The man Joseph H. Hirshhorn, a Latvian immigrant from a family of 13 and a widowed mother, established the Hirshhorn Museum and Sculpture Garden. His passion for collecting art started at the age of 18. This love affair could be fed only because Mr. Hirshhorn became a successful businessperson. At the age of thirteen, he started a newspaper route, and then a few years later accepted a job on Wall Street in New York. After saving up $225, at the age of sixteen he invested it all and became a stockbroker. By the end of the 1940’s he had invested in the Canadian Mining business and established his status as a wealthy man.
Joseph Hirshhorn’s first pieces of art, two etchings by Albrecht Durer, were purchased for the price of $75. He would continue to acquire other paintings, photographs and sculptures from friends and acquaintances as a form of appreciation for his various assistance and financial help. He would also travel abroad visiting the studio of well-known artists such as Pablo Picasso.
Not until 1962 were Hirshorn’s sculptures known to the general public. His first major exhibition was at the Guggenheim Museum in New York. He eventually gave the Smithsonian Institution his modern art collection. Four years later in 1966, the Hirshhorn Museum and Sculpture Garden developed as a part of the Smithsonian. The museums establishment was strongly supported by Lady Bird and President Lyndon B. Johnson and an Act of Congress. It was not available to the public until the doors opened in 1974. Since Hirshhorn’s first donation of his collections, the museum has gained close to 12,000 pieces of art.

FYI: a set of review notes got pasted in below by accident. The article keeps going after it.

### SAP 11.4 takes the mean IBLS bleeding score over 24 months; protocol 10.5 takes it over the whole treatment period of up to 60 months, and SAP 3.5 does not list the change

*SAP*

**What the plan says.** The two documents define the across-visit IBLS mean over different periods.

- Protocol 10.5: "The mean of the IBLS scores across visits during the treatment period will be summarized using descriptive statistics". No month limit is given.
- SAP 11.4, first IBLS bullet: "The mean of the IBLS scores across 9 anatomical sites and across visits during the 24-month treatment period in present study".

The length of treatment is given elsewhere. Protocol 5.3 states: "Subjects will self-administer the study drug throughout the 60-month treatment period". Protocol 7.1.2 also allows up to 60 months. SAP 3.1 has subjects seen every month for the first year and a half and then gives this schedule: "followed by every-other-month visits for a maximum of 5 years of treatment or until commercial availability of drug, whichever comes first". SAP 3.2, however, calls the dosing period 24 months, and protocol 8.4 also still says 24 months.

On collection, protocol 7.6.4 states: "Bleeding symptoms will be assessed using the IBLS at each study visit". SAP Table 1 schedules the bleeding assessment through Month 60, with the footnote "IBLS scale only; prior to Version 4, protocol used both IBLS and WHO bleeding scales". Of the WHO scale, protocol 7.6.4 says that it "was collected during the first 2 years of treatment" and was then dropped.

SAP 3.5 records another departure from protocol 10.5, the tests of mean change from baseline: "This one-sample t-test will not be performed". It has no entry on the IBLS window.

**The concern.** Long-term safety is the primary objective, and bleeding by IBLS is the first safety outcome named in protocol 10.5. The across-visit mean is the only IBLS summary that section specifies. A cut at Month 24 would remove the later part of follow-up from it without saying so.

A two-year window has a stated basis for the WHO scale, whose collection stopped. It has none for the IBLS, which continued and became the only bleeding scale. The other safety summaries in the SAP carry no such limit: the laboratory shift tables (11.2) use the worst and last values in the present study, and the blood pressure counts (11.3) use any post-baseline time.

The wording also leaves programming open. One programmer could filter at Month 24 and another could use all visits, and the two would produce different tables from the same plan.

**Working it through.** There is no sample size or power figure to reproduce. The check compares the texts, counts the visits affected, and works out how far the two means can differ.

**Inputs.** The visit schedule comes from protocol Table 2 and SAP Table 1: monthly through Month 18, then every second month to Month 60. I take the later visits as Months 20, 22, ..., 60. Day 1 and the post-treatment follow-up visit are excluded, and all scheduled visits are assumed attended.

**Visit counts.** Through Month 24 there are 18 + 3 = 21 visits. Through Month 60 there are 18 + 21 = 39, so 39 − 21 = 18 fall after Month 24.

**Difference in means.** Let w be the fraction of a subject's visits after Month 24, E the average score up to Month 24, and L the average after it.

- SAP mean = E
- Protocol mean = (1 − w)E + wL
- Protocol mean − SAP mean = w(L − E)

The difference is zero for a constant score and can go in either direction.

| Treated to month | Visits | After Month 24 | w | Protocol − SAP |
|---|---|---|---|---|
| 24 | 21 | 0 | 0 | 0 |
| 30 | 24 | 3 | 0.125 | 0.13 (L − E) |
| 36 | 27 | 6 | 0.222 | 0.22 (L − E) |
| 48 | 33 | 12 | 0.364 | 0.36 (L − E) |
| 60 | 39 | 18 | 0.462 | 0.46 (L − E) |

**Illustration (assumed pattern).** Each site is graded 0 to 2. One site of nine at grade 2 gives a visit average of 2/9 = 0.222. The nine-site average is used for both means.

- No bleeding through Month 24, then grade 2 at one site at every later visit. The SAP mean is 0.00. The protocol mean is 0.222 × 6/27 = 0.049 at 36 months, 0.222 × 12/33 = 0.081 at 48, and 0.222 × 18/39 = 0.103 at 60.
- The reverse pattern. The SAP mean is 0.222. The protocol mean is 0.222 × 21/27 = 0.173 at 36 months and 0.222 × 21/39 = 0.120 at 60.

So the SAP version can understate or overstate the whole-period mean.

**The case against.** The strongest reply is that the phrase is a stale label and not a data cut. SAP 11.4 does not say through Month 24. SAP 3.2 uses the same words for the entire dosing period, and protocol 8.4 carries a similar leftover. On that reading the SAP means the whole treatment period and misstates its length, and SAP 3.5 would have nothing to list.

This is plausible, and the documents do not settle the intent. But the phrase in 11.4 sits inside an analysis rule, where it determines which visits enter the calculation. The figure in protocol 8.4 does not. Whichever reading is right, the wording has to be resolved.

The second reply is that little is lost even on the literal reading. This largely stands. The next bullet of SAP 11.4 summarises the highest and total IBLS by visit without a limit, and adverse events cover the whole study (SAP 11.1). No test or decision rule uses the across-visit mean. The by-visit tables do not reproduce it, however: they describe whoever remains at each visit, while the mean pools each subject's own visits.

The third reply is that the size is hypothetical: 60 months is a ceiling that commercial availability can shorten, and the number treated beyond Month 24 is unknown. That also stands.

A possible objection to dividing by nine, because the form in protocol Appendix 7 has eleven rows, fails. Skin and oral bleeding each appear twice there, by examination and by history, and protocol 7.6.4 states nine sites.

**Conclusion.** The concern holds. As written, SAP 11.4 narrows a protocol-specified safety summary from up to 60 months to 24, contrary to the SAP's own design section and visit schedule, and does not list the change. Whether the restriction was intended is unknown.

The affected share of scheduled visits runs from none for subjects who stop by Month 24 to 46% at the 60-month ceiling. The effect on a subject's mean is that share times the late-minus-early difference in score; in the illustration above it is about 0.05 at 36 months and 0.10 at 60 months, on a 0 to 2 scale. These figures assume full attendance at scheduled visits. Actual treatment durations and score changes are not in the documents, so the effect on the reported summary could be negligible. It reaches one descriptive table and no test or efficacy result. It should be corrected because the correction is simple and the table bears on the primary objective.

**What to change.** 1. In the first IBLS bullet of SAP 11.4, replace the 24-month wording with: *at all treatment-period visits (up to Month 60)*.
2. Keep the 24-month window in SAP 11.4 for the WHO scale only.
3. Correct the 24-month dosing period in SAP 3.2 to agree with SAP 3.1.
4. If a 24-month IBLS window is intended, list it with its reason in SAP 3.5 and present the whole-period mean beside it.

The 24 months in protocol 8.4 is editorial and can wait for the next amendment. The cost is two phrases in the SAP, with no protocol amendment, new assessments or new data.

Gordon Bunshaft, a 1933 MIT graduate and Pritzker Prize-winning architect, designed the Hirshhorn Museum. Mr. Bunshaft was an avid art collector himself and took interest in works that were simplistic and functional rather than ostentatious pieces. The concept of the building was considered “a large piece of functional sculpture”. (Hirshhorn) Inside the hollow, cylindrical 60,000 square feet, four level building viewers can observe the curved galleries, located on the second and third floor. These galleries are homes to primarily painting works of art. Inside the structure, you will also find the building is elevated 14 feet above the ground by four colossal sculptured pillars. On the 2.7 acres grounds beneath the structure you will find manicured landscaping that displays the museums sculpture garden. Across the street, the sculpture garden continues on another sunken 1.3 acres. The entire museum, inside and out, is a total of 197,000 square feet of exhibition area. It is located beside the national Mall in Washington D.C. and exactly halfway between the Washington Monument and the US Capitol Building.
One artist whose creations are displayed in the sculpture garden is Joan Miro. Born in Catalonia near Barcelona, Spain in 1883, Miro was drawn to art at an early age. He flourished in creativity over academics attending his first art classes by the age of seven. As he matured his parents request was for him to enroll in business school, which he pacified, but three short years later he suffered from debilitating stress cause by intense studying and a forceful work ethic. After this breakdown, he abandoned the commerce world and dedicated his life to making art. In 1912, he enrolled in art school. Despite his passion for art, his first show was a disaster. When he entered his first paintings in 1918 at the Dalman Gallery, they were mocked and vandalized. He gained zero profit as none of his paintings sold.
Such artists as Paul Cezanne, Matisse, Picasso, and Vincent Van Gogh amongst others inspired Joan. He favored painting landscapes interpreting particularly subtle colors and linear movement. One canvas, titled The Farm- inspired by his parents farm in Paris- was later purchased by Ernest Hemmingway.
In 1924, Miro changed his artistic style from the geometric cubist vein to painting in a